Stepping into a historic home is a bit like stepping through a time portal. Every floorboard, bit of intricate molding, and unique feature whispers the tale of a time when houses were just built differently. Historic homes are nothing short of architectural treasures, standing as a testament to the past, but behind that charm and character lies a number of historic home remodeling challenges awaiting those brave enough to undertake the restoration and remodeling process. Those challenges were front and center in our most recent Saint Clair remodel project, as the two front doors of the home presented quite an issue for us.

Why Two Front Doors?

You may notice many historic homes feature two front doors, and it’s a puzzling idea to most people these days. When the homes were built, though, there were several reasons to include a second front door. One of the most prominent reasons was dictated by architectural style alone. Many historic homes were built with Georgian architectural principals in mind. One hallmark of this style is visual balance, which means fairly strict symmetry when it comes to windows and doors. Often that dictated two primary first floor rooms. One was a formal sitting room where guests could be received at any point in time. The other was a family sitting room. Because of those two front rooms, a single front door would have created issues of imbalance. Thus, double entry doors were created so that both front rooms could be easily accessed.

This, though, is not the only reason behind the idea of double front doors. The other reason is a fairly clear one – some homes were either built as or eventually converted to duplex style living to house two families. Each duplex would need a front door, thus creating a space that now has two front doors, even if the living spaces have once again been rejoined.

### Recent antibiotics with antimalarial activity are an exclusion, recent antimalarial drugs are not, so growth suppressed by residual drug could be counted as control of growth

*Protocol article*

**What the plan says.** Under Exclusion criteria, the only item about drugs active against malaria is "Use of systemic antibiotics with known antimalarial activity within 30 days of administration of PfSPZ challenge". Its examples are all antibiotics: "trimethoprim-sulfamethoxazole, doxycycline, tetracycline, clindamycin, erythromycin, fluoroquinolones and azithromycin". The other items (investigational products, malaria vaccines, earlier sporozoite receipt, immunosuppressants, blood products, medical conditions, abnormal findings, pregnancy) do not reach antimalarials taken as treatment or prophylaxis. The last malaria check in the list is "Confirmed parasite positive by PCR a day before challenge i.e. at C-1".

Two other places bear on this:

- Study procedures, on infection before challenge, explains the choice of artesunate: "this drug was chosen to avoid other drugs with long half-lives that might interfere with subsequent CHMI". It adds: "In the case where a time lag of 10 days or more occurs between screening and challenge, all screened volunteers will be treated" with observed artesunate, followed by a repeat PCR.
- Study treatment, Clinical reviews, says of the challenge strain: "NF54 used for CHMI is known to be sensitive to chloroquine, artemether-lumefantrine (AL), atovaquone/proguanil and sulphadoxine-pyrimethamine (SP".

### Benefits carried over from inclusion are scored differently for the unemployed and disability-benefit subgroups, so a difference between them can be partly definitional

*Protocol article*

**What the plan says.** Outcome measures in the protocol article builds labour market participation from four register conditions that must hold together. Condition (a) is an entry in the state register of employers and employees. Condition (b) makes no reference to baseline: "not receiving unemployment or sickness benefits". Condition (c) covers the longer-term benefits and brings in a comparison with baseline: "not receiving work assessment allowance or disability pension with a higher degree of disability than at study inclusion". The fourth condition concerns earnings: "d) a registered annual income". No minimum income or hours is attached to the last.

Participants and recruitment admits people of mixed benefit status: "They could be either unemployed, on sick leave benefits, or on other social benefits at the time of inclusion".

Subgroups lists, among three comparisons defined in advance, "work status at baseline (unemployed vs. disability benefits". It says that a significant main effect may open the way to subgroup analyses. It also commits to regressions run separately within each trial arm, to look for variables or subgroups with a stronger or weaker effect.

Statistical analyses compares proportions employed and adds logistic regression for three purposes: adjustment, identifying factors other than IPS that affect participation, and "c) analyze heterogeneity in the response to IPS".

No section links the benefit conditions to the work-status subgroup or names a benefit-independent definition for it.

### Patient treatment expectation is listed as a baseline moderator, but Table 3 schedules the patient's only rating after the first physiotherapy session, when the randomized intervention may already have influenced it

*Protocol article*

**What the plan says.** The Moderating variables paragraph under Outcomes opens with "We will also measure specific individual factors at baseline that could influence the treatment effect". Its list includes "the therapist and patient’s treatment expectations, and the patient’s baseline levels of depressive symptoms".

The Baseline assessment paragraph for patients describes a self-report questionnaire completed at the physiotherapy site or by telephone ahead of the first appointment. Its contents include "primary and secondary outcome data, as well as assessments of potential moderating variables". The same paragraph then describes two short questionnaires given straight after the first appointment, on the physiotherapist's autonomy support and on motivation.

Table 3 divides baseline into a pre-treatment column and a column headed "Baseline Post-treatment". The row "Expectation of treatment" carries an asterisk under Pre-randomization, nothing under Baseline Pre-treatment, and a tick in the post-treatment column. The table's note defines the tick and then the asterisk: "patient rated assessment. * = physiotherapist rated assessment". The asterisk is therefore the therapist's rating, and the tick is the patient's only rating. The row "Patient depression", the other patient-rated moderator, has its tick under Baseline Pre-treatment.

Maintaining Old Traditions in the Face of a Historic Home Remodeling Challenge

Our recent Saint Clair remodel project included two front doors because it had been a duplex, and our job was to work with the idea and create an amazing, cohesive single family home from that historic duplex structure for the homeowners. The Historic Preservation Commission in Indianapolis requires that we maintain key front façade elements like door and window locations to help preserve a home’s historic charm when it’s in protected areas like Saint Clair. In this case, we were able to do just that, adding two matching doors to showcase this old tradition on such a beautiful home. While two doors may not be ideal for every homeowner, often working with these traditional features is a must when renewing older homes, and in this case, it certainly adds to the exterior appeal of the home. It’s a historic home remodeling challenge we face frequently, but one that’s not too difficult to overcome.

Ready to Renew or Remodel an Historic Home?

If you’re ready to invest in beauty from another time, let us help. Give us a call, and learn more about what we can do to renew, remodel, and refresh older homes while maintaining all of the charm of a bygone era.